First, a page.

Thus I changed a paragraph dealing with the word's supposed untranslatability to include the Norwegian "lagom". I expect those inclined to remove this to discuss it here first.
Mogura 10:07, 21 July 2006 (UTC)
- The Norwegian equivalent "passe" which is mentioned has slight negative connotations. "Passelig" is more positive and would thus be a better translation. I therefore shorten the sentence "A closer equivalent in terms of denotation/connotation is the Norwegian word "passe" ("passende, passelig", see Jante Law)". I also find this reference to the Jante Law misplaced, it should be moved. Narssarssuaq (talk) 13:20, 5 February 2009 (UTC)
Hey guys! I have just found this great definition of the word lagom; LUKEWARM. Eh? eh??! :D! Ex dee, ex dee! Well you can't aswer the question "How much coffee do you want?", because you'd be all like "lukewarm, please" and then it's like "what, moderately warm?", but who'd want that? Gotta be hot, y'know? (h)Aaaaanywayyys... see you around guys! (a)
- No more sugar for you little man.
- —Preceding unsigned comment added by 188.8.131.52 (talk • contribs) 20:44, 10 April 2007
- :-) 184.108.40.206 14:17, 26 April 2007 (UTC)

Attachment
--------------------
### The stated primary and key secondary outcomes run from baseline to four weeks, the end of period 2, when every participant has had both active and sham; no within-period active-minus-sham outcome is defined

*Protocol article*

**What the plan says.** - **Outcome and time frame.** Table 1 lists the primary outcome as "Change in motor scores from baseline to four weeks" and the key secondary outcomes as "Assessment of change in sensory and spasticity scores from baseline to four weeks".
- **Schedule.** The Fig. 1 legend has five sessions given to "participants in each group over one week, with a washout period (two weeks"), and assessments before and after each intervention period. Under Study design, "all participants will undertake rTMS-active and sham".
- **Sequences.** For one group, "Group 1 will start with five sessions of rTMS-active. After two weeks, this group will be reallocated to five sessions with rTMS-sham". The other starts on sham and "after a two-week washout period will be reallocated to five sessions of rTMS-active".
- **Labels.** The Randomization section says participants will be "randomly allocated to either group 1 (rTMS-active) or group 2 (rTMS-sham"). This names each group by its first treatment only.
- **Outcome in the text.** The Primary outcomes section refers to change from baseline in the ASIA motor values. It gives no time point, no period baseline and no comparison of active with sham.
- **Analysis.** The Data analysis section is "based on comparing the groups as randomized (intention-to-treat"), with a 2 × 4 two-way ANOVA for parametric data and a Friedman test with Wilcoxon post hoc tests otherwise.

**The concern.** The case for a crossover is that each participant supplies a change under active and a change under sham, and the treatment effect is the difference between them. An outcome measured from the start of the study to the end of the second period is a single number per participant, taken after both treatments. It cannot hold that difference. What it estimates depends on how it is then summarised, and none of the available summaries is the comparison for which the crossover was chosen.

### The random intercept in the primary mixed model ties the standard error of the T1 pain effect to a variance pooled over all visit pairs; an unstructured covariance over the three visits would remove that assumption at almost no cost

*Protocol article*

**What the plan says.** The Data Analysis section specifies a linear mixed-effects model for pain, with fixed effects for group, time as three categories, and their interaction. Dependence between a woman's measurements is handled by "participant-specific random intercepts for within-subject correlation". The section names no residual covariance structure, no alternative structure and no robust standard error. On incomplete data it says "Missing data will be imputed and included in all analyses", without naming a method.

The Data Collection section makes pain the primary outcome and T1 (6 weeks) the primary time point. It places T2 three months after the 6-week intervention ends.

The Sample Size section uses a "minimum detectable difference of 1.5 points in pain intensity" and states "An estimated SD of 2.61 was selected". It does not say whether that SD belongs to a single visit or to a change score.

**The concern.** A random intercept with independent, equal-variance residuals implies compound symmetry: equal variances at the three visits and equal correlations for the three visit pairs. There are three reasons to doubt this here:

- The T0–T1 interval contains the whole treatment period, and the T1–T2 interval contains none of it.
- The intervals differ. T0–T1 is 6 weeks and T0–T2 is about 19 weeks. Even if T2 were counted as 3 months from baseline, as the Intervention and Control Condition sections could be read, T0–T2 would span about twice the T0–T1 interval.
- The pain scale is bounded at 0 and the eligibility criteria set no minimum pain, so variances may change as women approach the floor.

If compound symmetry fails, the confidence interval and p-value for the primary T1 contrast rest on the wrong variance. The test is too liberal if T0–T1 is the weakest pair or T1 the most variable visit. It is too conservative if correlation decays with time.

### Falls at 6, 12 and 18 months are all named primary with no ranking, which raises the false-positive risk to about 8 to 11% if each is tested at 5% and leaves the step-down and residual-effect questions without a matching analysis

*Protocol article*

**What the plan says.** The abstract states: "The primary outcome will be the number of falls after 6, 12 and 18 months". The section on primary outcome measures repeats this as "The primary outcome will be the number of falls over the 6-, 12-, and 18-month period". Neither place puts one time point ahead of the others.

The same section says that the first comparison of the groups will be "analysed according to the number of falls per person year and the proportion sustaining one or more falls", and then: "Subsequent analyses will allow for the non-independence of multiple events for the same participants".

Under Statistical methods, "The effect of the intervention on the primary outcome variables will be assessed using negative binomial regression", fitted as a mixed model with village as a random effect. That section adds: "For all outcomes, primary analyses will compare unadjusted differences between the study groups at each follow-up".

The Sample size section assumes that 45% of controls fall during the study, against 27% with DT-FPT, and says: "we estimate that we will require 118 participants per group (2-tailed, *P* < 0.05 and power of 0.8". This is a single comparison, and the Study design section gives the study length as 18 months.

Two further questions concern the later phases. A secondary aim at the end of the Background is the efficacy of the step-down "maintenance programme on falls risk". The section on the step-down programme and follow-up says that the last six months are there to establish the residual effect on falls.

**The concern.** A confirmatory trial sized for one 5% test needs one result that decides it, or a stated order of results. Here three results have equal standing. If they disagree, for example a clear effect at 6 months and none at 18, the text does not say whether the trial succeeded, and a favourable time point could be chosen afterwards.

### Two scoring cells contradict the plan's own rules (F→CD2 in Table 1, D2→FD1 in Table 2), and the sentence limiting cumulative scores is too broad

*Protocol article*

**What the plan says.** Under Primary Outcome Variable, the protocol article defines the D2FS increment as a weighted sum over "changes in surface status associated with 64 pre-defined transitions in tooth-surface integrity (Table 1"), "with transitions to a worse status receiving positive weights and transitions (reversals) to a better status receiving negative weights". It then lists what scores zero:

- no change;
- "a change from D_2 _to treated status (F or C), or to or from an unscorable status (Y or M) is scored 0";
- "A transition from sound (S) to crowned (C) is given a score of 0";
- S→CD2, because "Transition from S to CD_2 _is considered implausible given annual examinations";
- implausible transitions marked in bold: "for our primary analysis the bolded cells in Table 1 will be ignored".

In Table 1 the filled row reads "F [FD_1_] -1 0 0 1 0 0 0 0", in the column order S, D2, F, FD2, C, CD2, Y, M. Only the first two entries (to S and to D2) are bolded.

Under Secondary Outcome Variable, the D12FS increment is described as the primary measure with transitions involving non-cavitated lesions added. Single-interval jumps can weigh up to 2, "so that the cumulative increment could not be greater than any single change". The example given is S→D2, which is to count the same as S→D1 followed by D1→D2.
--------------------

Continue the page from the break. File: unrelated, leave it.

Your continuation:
- Well, "lagom hot" or "lagom cold" means "just the right temperature". But that means just the right temperature for what you intend to use it. So "lagom cold" ice cream is usually below freezing. But right, for washing your hands then "lagom hot water" can mean lukewarm water. But for coffee "lagom hot" would mean much hotter. And for iron casting then "lagom hot" would be way hotter.
- But note that "lagom" is used for any amount, not just for temperature. So for coffee you could say "lagom amount of sugar and milk", although answering that is usually a joke since different people want very different amounts of sugar and milk in their coffee.
- And the earth orbits the sun at the "lagom distance" to support life.
- --David Göthberg (talk) 05:05, 23 November 2008 (UTC)
Would it be possible for a native speaker to post a soundclip of the word?
Quote and cite, don't plagiarize
We must always attribute quotes in Wikipedia. We may not copy material from other sites or from print sources without attribution. We may quote from other sources, with proper cites. We should not include slightly paraphrased material from other sources, without cites. It is much better to include an exact quote with a proper cite. See Plagiarism, Wikipedia:Citing sources -- 220.127.116.11 16:46, 16 September 2007 (UTC)
FWIW There is an Irish word which sounds like scowl more like skyowl meaning the right amount as in "Feed the calf a skcowl of milk" which would be the right amount not too much or too little. —Preceding unsigned comment added by 18.104.22.168 (talk) 06:48, 28 March 2009 (UTC)
"Simpsons did it"